President of the United States of America Joe Biden was pictured this week smiling in photographs with prime ministers and presidents from across Latin America and the Caribbean, including our own head, Prime Minister Mia Mottley.
The diplomatic storm created by the demands of some countries in the hemisphere to have all member nations of the Organisation of American States (OAS) as well as Cuba, attend the Summit of the Americas, which the American leader is playing host in Los Angeles, California, seems to have dissipated.
The Americans dispatched one of their top State Department officials to Barbados, just days before the conference, even as fellow Caribbean Community (CARICOM) Prime Minister Dr Ralph Gonsalves was leading a campaign to have follow regional heads boycott the event unless Cuba, Venezuela and Nicaragua were invited.
From media reports, it appears that the leaders of Mexico, El Salvador, Honduras and Guatemala blanked the summit, while the Vincentian leader also stayed away.
American politicians, including some inside Biden’s Democratic Party in the US have been pushing hard for months to exclude Cuba, Venezuela and Nicaragua.
The Summit of the Americas, which has been dubbed as another platform for the Americans to assert their dominance and influence in the region, has never been a forum at which any major initiatives announced, or agreements reached that have resulted in any tangible or other benefits to the Caribbean.
This year’s summit, more than anything, may have highlighted the double standards of which our American friends have long been accused.
We understand that few, if any Barbadians, would trade places living in our democracy with all its flaws and inadequacies, for life in the socialist/autocratic existence of Cuba or Venezuela.
However, for the Americans to hold such a hard-line position on who could attend the Summit of the Americas seems laughable, when the US is so entangled in trade, diplomacy and cooperation with countries like Saudi Arabia, China and The Philippines.
Those nations are known for some of the worse human rights abuses and where democratic principles are constantly undermined, sometimes with brute force.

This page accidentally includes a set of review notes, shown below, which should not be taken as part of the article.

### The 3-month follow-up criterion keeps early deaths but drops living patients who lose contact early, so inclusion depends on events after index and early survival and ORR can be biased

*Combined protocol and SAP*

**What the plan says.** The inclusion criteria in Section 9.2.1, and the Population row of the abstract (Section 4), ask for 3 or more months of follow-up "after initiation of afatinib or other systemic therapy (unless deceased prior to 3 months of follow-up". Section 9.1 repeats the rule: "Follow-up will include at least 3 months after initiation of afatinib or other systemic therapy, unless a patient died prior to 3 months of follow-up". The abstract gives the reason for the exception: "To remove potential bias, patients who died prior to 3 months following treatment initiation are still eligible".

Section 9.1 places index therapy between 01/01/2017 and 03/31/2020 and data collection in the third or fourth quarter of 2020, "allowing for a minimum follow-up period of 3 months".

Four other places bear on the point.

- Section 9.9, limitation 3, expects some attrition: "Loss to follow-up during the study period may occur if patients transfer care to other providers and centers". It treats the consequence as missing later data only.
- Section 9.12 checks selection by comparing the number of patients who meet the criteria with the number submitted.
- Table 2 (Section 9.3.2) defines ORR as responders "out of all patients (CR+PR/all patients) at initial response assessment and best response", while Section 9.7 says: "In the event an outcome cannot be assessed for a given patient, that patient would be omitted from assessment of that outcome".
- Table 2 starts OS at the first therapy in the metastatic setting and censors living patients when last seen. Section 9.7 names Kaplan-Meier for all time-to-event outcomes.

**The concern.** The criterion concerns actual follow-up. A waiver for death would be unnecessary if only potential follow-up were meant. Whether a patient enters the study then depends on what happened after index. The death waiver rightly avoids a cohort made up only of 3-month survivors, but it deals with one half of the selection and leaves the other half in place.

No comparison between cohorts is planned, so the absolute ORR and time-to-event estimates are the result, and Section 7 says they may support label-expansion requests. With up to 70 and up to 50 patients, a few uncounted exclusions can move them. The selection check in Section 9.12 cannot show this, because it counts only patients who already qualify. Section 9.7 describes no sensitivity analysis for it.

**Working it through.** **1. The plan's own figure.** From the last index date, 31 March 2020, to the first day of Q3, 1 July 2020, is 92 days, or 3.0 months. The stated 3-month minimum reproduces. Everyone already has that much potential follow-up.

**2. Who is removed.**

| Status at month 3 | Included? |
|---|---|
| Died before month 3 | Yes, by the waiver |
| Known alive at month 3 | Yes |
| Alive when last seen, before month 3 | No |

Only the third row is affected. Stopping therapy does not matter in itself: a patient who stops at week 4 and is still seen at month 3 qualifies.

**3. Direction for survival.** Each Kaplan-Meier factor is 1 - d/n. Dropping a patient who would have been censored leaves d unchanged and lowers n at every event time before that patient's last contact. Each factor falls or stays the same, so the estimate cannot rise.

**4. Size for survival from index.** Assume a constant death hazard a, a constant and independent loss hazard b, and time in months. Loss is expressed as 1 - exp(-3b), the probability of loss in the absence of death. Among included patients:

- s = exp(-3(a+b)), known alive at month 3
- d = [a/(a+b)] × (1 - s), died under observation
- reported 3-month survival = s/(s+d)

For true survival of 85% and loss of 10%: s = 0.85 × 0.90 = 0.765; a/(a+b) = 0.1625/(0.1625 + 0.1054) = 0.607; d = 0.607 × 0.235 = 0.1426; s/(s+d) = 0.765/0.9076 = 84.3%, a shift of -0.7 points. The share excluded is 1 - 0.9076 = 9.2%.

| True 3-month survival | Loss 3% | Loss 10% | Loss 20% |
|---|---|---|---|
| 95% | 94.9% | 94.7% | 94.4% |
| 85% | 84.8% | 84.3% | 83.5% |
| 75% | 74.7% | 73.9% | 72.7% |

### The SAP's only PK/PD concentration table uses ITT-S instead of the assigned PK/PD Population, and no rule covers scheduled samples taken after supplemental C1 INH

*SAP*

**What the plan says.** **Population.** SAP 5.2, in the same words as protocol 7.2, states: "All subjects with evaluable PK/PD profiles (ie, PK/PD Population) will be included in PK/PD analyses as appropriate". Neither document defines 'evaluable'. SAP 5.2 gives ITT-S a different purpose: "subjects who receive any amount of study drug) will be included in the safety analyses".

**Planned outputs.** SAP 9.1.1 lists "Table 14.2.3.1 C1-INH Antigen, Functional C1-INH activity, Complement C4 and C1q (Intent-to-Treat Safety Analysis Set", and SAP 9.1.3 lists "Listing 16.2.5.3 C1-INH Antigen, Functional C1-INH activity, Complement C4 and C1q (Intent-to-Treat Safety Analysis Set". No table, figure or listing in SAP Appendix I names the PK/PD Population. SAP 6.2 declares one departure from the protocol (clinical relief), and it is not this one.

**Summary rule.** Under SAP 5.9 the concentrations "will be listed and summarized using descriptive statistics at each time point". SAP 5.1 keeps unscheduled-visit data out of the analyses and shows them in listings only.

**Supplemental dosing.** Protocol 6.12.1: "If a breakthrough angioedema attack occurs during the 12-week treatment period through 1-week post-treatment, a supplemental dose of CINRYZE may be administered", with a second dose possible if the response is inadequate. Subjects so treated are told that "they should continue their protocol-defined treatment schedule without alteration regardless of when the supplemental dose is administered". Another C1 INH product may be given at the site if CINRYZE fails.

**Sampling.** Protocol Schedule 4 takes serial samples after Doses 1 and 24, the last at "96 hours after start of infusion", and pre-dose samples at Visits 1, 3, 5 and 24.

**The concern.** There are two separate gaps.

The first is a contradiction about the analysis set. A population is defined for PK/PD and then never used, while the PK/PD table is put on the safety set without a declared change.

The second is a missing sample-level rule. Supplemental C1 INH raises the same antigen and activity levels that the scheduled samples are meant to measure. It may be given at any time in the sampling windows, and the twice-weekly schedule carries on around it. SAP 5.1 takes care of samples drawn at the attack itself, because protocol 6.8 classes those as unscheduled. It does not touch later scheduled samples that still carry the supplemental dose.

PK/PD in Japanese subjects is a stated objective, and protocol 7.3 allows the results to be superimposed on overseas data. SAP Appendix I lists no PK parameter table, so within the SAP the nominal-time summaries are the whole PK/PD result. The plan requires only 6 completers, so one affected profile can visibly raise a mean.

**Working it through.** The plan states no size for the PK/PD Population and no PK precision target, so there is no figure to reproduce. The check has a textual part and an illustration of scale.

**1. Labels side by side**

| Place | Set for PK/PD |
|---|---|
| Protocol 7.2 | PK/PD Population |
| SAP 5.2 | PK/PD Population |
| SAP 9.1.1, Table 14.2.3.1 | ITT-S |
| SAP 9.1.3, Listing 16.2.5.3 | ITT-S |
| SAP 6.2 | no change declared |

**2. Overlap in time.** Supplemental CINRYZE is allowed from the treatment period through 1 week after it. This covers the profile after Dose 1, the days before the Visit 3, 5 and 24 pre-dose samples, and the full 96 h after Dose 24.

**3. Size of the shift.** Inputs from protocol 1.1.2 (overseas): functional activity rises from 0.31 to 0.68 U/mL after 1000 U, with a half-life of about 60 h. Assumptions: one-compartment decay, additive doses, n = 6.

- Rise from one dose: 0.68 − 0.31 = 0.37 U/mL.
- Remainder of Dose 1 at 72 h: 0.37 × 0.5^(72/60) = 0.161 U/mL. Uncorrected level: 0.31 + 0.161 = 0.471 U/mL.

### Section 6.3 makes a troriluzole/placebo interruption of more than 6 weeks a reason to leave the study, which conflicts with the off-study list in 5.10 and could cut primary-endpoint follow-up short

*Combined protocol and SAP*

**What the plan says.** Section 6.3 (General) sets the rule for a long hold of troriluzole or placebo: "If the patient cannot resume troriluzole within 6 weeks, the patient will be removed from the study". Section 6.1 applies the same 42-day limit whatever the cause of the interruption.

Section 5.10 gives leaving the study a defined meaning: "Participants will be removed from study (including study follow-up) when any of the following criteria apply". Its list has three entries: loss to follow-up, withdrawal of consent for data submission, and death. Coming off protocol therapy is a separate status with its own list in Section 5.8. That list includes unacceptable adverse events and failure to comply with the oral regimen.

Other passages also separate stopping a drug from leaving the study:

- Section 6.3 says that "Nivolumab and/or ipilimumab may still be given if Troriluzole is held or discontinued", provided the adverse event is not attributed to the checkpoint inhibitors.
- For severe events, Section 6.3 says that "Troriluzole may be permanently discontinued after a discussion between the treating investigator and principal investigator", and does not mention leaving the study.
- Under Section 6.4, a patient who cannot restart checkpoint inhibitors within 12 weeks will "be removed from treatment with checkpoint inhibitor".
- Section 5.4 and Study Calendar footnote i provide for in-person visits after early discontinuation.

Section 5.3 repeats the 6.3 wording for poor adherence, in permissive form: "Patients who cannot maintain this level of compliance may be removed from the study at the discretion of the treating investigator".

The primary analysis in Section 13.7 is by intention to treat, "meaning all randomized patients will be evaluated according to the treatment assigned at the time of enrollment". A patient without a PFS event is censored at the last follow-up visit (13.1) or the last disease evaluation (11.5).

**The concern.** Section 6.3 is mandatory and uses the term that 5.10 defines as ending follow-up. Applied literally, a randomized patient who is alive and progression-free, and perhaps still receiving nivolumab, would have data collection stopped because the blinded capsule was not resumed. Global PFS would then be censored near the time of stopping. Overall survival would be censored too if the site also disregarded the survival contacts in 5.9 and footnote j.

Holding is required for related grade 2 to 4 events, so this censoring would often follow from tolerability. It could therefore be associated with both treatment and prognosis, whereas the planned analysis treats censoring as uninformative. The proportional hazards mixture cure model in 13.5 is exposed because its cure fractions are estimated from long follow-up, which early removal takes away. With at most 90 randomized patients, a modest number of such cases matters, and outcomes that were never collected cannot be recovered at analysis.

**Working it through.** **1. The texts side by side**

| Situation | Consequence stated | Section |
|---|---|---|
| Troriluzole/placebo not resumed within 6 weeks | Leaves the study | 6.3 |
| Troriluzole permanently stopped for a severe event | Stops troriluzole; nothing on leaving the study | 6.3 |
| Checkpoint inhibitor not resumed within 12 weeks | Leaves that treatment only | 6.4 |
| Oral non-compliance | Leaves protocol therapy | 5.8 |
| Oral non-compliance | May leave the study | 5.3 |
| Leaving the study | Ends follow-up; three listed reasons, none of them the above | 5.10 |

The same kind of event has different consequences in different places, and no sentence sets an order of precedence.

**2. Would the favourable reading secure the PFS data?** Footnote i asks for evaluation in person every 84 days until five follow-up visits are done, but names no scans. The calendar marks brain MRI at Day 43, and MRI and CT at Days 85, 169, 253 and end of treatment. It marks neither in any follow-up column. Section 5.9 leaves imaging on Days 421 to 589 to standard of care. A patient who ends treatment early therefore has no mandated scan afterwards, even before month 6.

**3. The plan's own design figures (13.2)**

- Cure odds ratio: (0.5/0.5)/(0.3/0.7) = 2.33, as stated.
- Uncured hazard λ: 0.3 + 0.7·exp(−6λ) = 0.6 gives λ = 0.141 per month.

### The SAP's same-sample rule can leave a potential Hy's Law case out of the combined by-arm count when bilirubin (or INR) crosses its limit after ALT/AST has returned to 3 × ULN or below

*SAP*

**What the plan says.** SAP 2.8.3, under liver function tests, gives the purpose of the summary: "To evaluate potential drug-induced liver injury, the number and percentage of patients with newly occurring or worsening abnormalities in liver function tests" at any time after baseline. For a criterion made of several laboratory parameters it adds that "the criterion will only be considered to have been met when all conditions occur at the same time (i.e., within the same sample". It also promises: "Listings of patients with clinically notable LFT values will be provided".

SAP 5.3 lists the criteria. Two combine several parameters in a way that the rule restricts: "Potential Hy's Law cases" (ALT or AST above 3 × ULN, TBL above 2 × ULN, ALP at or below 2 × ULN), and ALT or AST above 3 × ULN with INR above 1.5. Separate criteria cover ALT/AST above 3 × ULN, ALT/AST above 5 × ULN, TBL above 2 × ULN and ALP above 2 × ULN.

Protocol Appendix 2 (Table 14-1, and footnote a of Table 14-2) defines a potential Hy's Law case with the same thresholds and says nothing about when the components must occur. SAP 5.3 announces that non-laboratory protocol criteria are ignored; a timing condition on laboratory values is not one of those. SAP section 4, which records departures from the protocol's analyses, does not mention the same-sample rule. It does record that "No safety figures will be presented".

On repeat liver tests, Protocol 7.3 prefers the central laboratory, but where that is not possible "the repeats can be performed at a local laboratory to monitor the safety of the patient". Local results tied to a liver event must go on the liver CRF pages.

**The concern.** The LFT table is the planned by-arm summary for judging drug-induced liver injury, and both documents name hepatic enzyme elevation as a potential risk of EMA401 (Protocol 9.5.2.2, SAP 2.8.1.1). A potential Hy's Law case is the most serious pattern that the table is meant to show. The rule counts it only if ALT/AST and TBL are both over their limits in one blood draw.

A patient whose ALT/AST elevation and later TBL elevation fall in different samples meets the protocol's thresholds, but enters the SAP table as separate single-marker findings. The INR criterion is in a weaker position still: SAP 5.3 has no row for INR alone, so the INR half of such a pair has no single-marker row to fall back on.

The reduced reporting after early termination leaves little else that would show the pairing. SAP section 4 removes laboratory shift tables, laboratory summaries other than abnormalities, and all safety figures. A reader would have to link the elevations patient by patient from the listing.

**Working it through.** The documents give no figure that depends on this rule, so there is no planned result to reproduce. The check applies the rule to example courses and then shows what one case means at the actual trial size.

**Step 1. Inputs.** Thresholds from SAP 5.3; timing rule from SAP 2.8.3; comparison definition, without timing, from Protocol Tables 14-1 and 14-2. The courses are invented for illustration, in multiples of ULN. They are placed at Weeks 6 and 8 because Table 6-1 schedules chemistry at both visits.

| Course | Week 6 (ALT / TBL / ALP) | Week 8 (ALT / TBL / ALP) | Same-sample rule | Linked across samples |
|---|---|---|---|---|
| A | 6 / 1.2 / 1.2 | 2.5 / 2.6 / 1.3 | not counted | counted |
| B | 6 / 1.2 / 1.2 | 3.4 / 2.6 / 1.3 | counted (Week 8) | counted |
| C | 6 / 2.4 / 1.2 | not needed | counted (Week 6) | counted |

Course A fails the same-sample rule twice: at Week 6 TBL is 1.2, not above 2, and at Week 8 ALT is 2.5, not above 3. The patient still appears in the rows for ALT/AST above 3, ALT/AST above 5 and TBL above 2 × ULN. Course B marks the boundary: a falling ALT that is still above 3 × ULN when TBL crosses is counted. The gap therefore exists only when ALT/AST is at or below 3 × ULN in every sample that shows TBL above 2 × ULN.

But what has been even more stark about the American stand, is the fact that America’s position as a gold standard for democracy has diminished significantly.
The struggle for political power there seems more akin to a banana republic than the bastion of liberal democracy.
In fact, the presidency of Donald Trump, many have argued, has provided a 21st Century blueprint for autocracy and abuse of power.
So, rather than spreading democracy and being a guiding light, the US was heading in the opposite direction between 2016 and 2020.
And even now, we watch as the groundwork is being laid for the deprivation of voting rights of a significant portion of the American electorate.
The Summit of the Americas is also being staged at a time when we are certain the attention of the US president had to be divided between the Summit he was hosting and the January 6 Committee’s first public primetime hearing on Thursday night.
The session, which was reportedly watched by more than 20 million viewers, suggests that there is deep consternation among many Americans and American allies.
They worry that if Donald Trump and his acolytes are not held accountable for their actions that culminated with a failed coup on January 6, 2021, and is selected as the Republican presidential candidate, America’s democracy may not hold, if he regains control of the White House.
Jonathan Stevenson, senior fellow for U.S. defence at the International Institute for Strategic Studies, a global think tank wrote earlier this year “Although liberally inclined countries by default may still look to America for political support, authoritarianism is increasingly seen as a viable alternative.”
Whether this was the intention of the former US president or not, this has been the effect of his term in office and fear and/or allegiance he has created within the Republican Party.
There are many in Barbados who will argue that what is occurring in the US is an American problem and nothing to do with us. That would be foolhardy.
As an adviser to the current president opined: “Allies look at it with concern and worry about the future of American democracy. Adversaries look at it, you know, more sort of rubbing their hands together and thinking, ‘How do we take advantage of this in one way or another?’”